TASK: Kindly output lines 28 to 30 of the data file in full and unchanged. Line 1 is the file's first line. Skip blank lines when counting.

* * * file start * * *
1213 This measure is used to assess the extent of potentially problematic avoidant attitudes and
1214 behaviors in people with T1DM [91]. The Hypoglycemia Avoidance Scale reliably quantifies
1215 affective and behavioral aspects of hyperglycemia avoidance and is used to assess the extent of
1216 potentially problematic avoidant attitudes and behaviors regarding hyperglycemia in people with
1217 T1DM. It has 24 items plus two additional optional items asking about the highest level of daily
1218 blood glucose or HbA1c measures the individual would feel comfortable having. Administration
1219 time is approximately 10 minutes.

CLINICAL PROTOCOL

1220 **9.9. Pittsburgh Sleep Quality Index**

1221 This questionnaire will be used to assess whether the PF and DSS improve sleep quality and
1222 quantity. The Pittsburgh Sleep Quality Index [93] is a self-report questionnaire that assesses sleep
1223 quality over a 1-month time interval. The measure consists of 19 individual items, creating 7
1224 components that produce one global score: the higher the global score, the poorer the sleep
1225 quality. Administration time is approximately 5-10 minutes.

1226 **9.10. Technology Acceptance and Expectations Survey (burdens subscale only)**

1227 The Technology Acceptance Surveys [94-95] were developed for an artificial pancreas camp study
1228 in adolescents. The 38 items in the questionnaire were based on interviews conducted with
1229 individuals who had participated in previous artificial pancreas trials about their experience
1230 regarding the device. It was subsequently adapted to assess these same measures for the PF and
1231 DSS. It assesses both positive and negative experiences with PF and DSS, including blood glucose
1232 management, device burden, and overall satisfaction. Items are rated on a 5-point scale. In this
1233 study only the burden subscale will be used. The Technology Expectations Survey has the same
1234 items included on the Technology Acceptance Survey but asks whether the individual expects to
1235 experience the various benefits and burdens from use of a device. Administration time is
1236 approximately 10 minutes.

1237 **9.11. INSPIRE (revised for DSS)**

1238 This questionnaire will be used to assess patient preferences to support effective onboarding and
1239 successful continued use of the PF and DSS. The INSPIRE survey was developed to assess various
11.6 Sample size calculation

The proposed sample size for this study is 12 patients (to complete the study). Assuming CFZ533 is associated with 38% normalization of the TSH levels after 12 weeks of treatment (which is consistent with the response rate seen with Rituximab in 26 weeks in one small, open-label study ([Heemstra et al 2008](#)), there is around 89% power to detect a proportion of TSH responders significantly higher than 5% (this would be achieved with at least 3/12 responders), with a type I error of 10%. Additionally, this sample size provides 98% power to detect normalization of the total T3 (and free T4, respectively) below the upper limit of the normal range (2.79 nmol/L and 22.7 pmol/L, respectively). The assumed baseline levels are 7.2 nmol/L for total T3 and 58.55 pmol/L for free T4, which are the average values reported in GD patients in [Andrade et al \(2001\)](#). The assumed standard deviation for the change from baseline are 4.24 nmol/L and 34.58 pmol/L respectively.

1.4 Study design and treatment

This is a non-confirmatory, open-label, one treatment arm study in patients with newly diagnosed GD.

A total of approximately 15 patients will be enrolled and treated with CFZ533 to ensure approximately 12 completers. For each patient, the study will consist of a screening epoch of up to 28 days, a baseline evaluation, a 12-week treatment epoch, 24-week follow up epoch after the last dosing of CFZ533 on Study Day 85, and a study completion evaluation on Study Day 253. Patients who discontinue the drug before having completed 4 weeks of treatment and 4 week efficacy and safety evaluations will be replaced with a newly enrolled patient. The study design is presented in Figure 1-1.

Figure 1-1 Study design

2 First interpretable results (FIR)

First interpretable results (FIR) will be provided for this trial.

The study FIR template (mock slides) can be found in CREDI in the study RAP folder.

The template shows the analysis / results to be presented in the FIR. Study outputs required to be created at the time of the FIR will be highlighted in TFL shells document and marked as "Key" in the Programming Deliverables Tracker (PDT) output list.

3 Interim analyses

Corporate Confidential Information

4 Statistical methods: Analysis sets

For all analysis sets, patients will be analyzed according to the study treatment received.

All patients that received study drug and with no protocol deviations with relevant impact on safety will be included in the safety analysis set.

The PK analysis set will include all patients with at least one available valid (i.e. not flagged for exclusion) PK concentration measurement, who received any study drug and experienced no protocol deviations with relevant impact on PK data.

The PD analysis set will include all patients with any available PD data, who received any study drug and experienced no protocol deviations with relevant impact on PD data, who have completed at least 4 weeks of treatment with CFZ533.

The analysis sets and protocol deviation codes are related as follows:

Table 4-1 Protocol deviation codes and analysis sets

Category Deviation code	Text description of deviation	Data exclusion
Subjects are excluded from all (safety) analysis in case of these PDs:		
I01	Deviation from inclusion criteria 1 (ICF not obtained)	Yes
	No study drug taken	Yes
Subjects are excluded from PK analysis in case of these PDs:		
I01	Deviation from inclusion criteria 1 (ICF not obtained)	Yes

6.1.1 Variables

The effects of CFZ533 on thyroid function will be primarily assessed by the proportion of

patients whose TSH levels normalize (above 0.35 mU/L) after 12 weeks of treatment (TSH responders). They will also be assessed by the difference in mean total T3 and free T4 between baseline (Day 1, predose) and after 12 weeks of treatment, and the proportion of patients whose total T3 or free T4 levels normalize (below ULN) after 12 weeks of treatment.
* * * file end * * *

1239 successful continued use of the PF and DSS. The INSPIRE survey was developed to assess various
11.6 Sample size calculation

The proposed sample size for this study is 12 patients (to complete the study). Assuming CFZ533 is associated with 38% normalization of the TSH levels after 12 weeks of treatment (which is consistent with the response rate seen with Rituximab in 26 weeks in one small, open-label study ([Heemstra et al 2008](#)), there is around 89% power to detect a proportion of TSH responders significantly higher than 5% (this would be achieved with at least 3/12 responders), with a type I error of 10%. Additionally, this sample size provides 98% power to detect normalization of the total T3 (and free T4, respectively) below the upper limit of the normal range (2.79 nmol/L and 22.7 pmol/L, respectively). The assumed baseline levels are 7.2 nmol/L for total T3 and 58.55 pmol/L for free T4, which are the average values reported in GD patients in [Andrade et al \(2001\)](#). The assumed standard deviation for the change from baseline are 4.24 nmol/L and 34.58 pmol/L respectively.